This week I was called to inspect the yard of a homeowner who was concerned and upset about a vine that had come to nearly take over her yard over the last couple of years. The vine, Virginia creeper (Parthenocissus quinquefolia) had invaded her yard from the neighboring yard to the northeast, and covered most of her shrubs. It appeared that the vine was taking over plants in at least 3 other neighboring yards as well.
Controlling Virginia creeper can be quite a pain if the plant has been allowed to grow for an extended period of time, but removal is still possible.
Remove While Young
Obviously this is only possible when the plant is actually young and small. But be on the lookout for small patches of it in your yard. Removing it early on will make your life much easier, and save you the pain of having to cut the vine away from you and your neighbor's properties.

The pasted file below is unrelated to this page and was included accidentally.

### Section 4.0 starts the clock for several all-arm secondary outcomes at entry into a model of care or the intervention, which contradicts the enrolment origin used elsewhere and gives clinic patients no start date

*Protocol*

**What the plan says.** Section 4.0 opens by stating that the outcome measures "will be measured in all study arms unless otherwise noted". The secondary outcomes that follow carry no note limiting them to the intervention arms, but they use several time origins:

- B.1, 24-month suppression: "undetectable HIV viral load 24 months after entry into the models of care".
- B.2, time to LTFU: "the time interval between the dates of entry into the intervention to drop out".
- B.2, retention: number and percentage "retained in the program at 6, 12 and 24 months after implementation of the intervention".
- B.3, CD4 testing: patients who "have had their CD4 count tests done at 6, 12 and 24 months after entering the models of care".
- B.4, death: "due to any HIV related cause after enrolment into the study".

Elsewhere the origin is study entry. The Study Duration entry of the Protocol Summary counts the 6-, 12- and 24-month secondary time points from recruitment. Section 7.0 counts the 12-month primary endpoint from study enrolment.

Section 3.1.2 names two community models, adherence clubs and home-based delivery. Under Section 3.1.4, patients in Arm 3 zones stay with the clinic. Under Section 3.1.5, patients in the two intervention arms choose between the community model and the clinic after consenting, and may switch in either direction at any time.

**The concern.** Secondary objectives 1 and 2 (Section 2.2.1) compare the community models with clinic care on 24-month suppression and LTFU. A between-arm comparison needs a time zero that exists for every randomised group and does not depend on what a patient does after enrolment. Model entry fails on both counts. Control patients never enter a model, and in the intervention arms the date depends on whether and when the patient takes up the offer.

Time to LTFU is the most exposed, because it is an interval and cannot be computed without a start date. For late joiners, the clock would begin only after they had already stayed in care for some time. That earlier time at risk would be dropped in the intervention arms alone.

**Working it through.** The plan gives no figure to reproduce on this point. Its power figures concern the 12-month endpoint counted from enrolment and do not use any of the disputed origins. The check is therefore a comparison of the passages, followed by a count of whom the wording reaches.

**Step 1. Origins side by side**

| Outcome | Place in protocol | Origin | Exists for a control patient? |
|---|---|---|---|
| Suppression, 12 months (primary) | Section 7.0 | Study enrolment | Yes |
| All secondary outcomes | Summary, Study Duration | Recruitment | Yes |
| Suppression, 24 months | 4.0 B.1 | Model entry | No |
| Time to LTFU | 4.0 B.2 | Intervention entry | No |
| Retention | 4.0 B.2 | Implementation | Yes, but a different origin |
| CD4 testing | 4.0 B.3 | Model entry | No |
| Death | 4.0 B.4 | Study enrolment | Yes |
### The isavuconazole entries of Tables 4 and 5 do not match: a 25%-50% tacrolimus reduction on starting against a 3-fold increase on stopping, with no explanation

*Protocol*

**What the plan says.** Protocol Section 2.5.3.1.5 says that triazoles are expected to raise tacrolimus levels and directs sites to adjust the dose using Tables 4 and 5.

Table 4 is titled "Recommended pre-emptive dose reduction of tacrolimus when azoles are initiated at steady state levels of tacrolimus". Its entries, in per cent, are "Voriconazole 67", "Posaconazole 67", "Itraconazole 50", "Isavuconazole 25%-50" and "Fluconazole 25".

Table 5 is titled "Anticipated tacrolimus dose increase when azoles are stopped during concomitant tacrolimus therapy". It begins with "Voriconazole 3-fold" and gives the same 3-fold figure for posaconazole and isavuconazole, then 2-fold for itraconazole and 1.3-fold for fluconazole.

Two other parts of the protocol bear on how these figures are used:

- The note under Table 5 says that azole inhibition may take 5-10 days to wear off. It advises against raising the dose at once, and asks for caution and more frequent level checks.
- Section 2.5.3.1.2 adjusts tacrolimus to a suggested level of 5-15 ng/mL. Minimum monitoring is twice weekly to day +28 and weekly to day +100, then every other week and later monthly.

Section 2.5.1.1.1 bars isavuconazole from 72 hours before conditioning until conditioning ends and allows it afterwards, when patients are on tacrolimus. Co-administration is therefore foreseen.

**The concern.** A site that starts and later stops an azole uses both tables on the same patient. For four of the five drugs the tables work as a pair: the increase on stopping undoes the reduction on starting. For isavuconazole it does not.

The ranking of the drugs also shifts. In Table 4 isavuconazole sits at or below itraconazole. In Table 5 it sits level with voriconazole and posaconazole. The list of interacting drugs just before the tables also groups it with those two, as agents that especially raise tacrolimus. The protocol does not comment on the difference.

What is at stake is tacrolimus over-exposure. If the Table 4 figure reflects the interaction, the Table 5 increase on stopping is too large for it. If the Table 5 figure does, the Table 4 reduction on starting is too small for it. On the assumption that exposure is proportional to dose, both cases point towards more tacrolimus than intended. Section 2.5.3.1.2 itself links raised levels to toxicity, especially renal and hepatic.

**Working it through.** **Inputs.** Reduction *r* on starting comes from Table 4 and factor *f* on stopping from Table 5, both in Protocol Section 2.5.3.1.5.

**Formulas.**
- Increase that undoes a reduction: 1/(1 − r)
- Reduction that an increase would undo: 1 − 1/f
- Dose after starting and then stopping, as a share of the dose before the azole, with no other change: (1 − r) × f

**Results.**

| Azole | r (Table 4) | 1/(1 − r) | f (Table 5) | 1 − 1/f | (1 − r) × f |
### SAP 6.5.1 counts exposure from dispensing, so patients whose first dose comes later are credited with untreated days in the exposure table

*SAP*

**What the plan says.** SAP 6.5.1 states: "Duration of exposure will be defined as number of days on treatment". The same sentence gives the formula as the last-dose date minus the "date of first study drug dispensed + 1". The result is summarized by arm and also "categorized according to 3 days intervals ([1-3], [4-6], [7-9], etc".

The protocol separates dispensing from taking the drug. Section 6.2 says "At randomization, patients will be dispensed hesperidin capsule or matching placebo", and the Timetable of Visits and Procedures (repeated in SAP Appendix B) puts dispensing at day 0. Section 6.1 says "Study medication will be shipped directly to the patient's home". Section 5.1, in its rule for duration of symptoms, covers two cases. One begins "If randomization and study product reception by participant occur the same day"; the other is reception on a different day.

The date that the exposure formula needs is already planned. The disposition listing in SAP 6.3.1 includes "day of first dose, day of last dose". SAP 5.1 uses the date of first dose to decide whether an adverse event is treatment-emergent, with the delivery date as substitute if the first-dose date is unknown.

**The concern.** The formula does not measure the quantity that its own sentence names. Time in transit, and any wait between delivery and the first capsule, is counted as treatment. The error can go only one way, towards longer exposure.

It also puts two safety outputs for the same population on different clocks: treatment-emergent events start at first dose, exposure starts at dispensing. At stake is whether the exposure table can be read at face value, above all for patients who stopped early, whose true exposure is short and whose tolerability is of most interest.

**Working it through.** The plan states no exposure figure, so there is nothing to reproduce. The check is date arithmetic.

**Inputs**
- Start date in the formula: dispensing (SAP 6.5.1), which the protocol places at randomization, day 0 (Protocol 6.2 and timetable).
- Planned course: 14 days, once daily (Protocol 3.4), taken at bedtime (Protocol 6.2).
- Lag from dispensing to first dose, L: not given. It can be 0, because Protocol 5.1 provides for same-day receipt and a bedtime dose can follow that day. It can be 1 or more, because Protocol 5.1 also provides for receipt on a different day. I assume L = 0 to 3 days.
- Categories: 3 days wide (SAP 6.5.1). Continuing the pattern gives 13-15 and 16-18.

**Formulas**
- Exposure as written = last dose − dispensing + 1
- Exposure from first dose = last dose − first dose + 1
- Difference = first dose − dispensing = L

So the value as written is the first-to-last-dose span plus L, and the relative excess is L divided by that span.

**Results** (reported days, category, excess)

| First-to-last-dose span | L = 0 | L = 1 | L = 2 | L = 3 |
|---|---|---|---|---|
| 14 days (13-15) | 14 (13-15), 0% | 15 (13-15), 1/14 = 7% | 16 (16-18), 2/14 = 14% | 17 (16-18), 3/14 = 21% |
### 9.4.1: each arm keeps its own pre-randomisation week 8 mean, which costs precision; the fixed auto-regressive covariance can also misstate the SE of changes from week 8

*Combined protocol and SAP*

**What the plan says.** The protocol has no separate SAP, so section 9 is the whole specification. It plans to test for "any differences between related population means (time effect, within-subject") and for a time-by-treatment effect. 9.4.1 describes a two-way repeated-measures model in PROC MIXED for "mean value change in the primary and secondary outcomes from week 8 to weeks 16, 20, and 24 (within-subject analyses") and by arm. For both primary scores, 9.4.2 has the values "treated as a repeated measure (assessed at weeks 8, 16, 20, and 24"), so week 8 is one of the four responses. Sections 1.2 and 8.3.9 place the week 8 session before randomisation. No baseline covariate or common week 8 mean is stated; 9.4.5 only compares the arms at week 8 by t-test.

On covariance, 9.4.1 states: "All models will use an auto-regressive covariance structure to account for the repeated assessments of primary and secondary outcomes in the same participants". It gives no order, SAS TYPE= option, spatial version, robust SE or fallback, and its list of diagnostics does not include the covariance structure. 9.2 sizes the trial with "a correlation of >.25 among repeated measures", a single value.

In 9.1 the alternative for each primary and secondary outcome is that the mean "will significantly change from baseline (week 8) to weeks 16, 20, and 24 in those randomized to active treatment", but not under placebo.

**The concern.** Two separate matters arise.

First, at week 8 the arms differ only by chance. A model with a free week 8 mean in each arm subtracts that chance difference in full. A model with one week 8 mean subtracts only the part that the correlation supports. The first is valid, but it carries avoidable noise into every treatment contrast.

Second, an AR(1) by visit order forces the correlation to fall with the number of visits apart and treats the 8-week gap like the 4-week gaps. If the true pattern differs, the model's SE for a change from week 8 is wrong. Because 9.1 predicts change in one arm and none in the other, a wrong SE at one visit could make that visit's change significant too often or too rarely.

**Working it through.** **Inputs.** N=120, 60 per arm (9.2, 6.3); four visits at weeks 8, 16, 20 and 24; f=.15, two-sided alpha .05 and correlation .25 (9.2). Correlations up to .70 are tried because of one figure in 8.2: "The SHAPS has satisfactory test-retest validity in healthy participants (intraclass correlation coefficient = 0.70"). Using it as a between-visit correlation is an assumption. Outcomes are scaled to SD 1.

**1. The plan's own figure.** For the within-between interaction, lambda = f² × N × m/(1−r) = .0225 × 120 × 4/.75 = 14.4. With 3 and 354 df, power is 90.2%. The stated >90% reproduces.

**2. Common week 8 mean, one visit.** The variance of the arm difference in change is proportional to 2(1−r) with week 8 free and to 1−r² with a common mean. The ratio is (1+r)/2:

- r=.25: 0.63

Cut it Back
If the plant has grown to significant size you will likely have to do a lot of cutting to get rid of it. Start by finding where the vine is rooted, and cut at the base plus the next several feet above the soil line. It is good practice to remove the vine from neighboring plants as well to prevent any negative effects on growth and will help improve appearance.
After you have removed as much of the vine as physically possible, apply herbicide (Glyphosate, preferably). If you do not apply herbicide, the vine is likely to come back quite quickly, especially if it had been growing for a significant amount of time and had produced a sizable root system. Make sure to follow all labeling instructions for application rates and personal protective equipment.